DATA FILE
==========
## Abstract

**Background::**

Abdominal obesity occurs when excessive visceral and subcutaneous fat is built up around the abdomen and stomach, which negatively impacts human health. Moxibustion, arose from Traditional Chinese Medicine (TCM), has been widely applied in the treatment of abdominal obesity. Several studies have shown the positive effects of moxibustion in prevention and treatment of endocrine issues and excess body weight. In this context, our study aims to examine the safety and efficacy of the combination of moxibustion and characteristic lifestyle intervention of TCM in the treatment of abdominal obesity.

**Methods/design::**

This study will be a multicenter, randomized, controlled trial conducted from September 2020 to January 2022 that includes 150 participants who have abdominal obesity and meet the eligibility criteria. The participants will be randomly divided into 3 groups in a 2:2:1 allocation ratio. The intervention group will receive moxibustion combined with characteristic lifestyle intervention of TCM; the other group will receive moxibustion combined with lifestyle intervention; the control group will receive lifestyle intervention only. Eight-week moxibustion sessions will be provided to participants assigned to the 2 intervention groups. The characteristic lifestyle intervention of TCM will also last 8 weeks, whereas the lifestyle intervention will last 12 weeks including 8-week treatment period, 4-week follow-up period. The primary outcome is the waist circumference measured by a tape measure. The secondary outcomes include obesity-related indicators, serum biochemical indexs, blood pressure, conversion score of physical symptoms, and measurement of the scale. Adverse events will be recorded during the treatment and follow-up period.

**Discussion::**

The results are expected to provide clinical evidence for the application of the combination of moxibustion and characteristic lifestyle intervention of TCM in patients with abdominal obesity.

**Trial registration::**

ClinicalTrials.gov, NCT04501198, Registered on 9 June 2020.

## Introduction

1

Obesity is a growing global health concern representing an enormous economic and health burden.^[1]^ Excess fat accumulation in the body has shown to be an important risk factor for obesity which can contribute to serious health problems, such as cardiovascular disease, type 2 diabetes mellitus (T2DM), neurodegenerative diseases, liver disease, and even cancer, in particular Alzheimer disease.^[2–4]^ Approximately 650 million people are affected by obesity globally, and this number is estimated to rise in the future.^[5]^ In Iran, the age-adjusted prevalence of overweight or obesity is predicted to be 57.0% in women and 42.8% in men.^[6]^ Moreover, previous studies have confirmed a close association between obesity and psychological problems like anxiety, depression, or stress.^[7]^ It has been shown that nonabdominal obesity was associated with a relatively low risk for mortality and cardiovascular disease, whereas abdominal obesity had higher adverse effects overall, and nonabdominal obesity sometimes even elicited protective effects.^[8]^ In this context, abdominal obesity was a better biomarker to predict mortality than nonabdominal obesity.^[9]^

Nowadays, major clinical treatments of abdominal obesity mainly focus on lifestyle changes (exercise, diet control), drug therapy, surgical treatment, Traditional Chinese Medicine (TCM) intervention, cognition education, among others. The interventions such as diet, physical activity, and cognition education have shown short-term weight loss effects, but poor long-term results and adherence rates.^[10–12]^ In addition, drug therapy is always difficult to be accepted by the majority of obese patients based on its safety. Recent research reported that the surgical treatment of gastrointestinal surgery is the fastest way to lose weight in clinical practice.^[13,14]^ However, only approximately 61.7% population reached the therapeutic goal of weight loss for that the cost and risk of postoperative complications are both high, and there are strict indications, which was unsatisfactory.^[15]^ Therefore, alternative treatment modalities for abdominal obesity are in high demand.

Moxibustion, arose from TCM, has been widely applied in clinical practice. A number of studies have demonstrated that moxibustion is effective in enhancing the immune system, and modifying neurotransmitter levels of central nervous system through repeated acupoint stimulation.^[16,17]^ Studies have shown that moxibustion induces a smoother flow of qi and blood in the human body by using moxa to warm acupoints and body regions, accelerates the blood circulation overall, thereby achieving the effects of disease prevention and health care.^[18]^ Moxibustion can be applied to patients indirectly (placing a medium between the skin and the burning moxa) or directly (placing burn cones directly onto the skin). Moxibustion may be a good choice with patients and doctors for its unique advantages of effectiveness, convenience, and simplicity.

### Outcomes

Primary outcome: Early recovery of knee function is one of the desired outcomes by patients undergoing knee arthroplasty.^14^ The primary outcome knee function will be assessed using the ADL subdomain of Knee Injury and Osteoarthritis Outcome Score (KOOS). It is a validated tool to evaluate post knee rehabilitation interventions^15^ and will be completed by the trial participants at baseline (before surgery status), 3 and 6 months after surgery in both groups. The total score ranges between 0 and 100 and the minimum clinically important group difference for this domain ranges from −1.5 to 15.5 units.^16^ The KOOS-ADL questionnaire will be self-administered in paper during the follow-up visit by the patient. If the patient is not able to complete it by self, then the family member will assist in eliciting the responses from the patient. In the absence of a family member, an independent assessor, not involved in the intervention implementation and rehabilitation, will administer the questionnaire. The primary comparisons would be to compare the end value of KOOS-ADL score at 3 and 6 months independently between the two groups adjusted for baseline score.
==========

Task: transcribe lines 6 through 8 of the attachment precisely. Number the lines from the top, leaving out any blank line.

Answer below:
**Discussion::**

The results are expected to provide clinical evidence for the application of the combination of moxibustion and characteristic lifestyle intervention of TCM in patients with abdominal obesity.

**Trial registration::**